The judge did not say the DOL could not raise the minimum salary at all. Rather, relying heavily on Chevron, USA, Inc. v. Nat. Res. Def. Council, Inc., 467 U.S. 837 (1984), the judge stated that by more than doubling the current minimum threshold, the DOL effectively eliminated the need for looking to the employees’ actual duties and responsibilities—which was the essence of Congress’s intent when it created the FLSA white collar exemptions. The judge looked to the plain meaning of what it means to work in an executive, administrative and professional capacity concluding the primary focus was not the salary minimum but instead the actual duties and responsibilities.

What are the ramifications? The Department of Justice voluntarily dismissed its appeal of Judge Mazzant’s earlier preliminary injunction ruling putting the Final Rule on hold, so it seems unlikely it will appeal this ruling. However, this decision could catapult the Trump administration to issue a new rule providing for a more moderate increase in the minimum salary threshold – one that does not vitiate the primary focus of the “white collar” overtime exemptions: the employees’ actual duties and responsibilities.

Practice Tips:

  • The good news for now is that employers can continue to follow the previous DOL regulations for white collar exemptions (i.e., duties test and salary test).
  • If you did not do so previously, analyze your exempt positions to confirm they meet the duties test and are truly exempt positions. For example, is your manager truly a manager or is she really a lead worker? Is this manager hiring, firing and disciplining two or more employees?  Is your payroll clerk clearly just doing data entry or is he exercising independent discretion and judgment?  If the position does not meet the duties test, you transitioning the position to make it overtime eligible.
  • Ensure management is trained to enforce policies related to overtime pay such as those relating to working time, time clock procedures, meal and rest breaks, working off the clock issues, etc.
  • Did you already make changes to your employees’ pay or duties based upon the final rule going into effect on December 1, 2016?  While there are ways to change those decisions (i.e., you can change an employee’s pay moving forward for work not yet performed), you need to keep in mind morale issues for employees whose compensation may decrease either by way of a salary reduction or loss of overtime pay.  In these situations, it is highly recommended that you work with your counsel on determining the best practices for your business and your workforce.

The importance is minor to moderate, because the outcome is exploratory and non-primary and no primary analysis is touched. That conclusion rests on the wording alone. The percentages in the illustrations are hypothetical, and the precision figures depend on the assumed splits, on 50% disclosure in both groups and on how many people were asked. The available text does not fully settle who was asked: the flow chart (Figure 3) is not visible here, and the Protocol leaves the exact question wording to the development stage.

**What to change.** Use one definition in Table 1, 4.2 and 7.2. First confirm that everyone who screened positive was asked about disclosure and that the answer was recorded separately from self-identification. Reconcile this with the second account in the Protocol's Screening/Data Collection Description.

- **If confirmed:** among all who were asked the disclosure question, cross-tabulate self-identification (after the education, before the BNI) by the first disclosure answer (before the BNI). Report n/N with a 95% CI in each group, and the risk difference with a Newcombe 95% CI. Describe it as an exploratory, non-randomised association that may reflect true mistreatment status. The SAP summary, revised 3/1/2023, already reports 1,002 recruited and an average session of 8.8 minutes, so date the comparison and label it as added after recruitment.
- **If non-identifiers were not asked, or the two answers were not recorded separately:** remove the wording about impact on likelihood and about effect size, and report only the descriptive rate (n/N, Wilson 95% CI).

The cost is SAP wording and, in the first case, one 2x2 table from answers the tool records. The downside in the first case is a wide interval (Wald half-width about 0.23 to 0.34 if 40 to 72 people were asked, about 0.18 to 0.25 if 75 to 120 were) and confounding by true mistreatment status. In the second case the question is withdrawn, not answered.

With the judge’s ruling, many business owners will be able to find some comfort in being able to keep their exempt employees on a reasonable salary without having to break the bank.

For Employee to Be Compelled to Pursue FLSA Claims Pursuant to Contract Grievance Procedures, Language of CBA Must be Clear and Unmistakable

Contributed by Carlos Arévalo, June 6, 2017

On May 15, 2017, the seventh circuit ruled that unless the language in a collective bargaining agreement (“CBA”) explicitly states that the employee must resolve his statutory and contractual rights through the grievance procedures in the contract, an employee is free to file suit in court to resolve his statutory claims.

36419114 - hand about to bang gavel on sounding block in the court room

Judge holding gavel 

After being terminated from employment, Luis Vega, a seasonal employee at Forest Home Cemetery, attempted to collect unpaid wages by resorting to the grievance procedures of his CBA.  When these efforts proved futile, Vega filed a Fair Labor Standards Act (FLSA) claim in the United States District Court for the Northern District of Illinois. Vega’s employer filed a motion to dismiss based on Vega’s failure to exhaust the grievance procedures in the CBA. Judge Charles Norgle agreed with the employer’s argument and entered judgment against Vega.